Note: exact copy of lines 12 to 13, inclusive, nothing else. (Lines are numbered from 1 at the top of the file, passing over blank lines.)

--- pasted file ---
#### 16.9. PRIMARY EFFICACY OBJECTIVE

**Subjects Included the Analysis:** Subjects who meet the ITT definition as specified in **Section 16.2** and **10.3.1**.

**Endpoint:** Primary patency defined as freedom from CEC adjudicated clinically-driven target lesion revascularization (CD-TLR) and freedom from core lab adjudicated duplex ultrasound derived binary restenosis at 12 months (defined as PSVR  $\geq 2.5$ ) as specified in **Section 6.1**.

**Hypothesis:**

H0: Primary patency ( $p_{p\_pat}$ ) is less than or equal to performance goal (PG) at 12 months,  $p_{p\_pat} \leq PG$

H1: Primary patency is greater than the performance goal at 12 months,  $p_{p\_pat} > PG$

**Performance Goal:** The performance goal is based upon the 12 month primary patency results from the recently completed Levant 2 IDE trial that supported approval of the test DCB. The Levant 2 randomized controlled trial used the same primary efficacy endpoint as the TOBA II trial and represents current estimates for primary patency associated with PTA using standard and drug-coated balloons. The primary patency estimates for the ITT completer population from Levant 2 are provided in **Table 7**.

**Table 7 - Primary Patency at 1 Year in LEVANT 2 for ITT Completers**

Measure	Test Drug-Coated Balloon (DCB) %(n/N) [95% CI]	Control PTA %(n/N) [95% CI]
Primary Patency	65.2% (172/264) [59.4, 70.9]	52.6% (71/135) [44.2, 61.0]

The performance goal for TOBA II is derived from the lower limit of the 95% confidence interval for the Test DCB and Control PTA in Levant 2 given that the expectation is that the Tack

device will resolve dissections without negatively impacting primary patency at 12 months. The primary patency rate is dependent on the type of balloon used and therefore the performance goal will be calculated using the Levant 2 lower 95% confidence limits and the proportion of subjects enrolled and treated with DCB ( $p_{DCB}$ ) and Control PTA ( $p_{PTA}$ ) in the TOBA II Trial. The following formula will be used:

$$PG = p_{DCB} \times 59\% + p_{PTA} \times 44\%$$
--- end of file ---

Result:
device will resolve dissections without negatively impacting primary patency at 12 months. The primary patency rate is dependent on the type of balloon used and therefore the performance goal will be calculated using the Levant 2 lower 95% confidence limits and the proportion of subjects enrolled and treated with DCB ( $p_{DCB}$ ) and Control PTA ( $p_{PTA}$ ) in the TOBA II Trial. The following formula will be used:

$$PG = p_{DCB} \times 59\% + p_{PTA} \times 44\%$$